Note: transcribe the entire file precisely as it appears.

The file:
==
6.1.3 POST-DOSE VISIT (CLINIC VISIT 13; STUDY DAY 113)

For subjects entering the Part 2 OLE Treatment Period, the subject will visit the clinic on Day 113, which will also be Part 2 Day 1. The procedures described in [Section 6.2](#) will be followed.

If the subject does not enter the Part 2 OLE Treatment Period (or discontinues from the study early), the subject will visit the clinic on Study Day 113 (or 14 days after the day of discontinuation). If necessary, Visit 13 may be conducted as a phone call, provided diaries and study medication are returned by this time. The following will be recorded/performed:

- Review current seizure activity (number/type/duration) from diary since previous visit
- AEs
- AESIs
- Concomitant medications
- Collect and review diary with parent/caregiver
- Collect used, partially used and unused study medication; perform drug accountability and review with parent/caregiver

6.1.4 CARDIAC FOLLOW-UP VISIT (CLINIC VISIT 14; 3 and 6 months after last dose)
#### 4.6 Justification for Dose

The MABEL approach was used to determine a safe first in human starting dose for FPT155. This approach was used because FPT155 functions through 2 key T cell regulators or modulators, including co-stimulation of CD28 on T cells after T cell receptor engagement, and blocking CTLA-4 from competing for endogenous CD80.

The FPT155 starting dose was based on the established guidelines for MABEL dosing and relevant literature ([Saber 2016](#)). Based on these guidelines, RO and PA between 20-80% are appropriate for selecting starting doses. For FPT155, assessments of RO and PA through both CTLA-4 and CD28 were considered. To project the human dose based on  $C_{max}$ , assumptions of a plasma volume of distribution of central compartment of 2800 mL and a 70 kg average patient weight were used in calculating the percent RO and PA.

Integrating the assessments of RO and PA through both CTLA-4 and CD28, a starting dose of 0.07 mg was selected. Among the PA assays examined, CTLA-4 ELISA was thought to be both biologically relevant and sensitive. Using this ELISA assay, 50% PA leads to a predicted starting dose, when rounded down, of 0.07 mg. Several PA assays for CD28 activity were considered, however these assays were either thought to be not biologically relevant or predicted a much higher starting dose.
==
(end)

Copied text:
6.1.3 POST-DOSE VISIT (CLINIC VISIT 13; STUDY DAY 113)

For subjects entering the Part 2 OLE Treatment Period, the subject will visit the clinic on Day 113, which will also be Part 2 Day 1. The procedures described in [Section 6.2](#) will be followed.

If the subject does not enter the Part 2 OLE Treatment Period (or discontinues from the study early), the subject will visit the clinic on Study Day 113 (or 14 days after the day of discontinuation). If necessary, Visit 13 may be conducted as a phone call, provided diaries and study medication are returned by this time. The following will be recorded/performed:

- Review current seizure activity (number/type/duration) from diary since previous visit
- AEs
- AESIs
- Concomitant medications
- Collect and review diary with parent/caregiver
- Collect used, partially used and unused study medication; perform drug accountability and review with parent/caregiver

6.1.4 CARDIAC FOLLOW-UP VISIT (CLINIC VISIT 14; 3 and 6 months after last dose)
#### 4.6 Justification for Dose

The MABEL approach was used to determine a safe first in human starting dose for FPT155. This approach was used because FPT155 functions through 2 key T cell regulators or modulators, including co-stimulation of CD28 on T cells after T cell receptor engagement, and blocking CTLA-4 from competing for endogenous CD80.

The FPT155 starting dose was based on the established guidelines for MABEL dosing and relevant literature ([Saber 2016](#)). Based on these guidelines, RO and PA between 20-80% are appropriate for selecting starting doses. For FPT155, assessments of RO and PA through both CTLA-4 and CD28 were considered. To project the human dose based on  $C_{max}$ , assumptions of a plasma volume of distribution of central compartment of 2800 mL and a 70 kg average patient weight were used in calculating the percent RO and PA.

Integrating the assessments of RO and PA through both CTLA-4 and CD28, a starting dose of 0.07 mg was selected. Among the PA assays examined, CTLA-4 ELISA was thought to be both biologically relevant and sensitive. Using this ELISA assay, 50% PA leads to a predicted starting dose, when rounded down, of 0.07 mg. Several PA assays for CD28 activity were considered, however these assays were either thought to be not biologically relevant or predicted a much higher starting dose.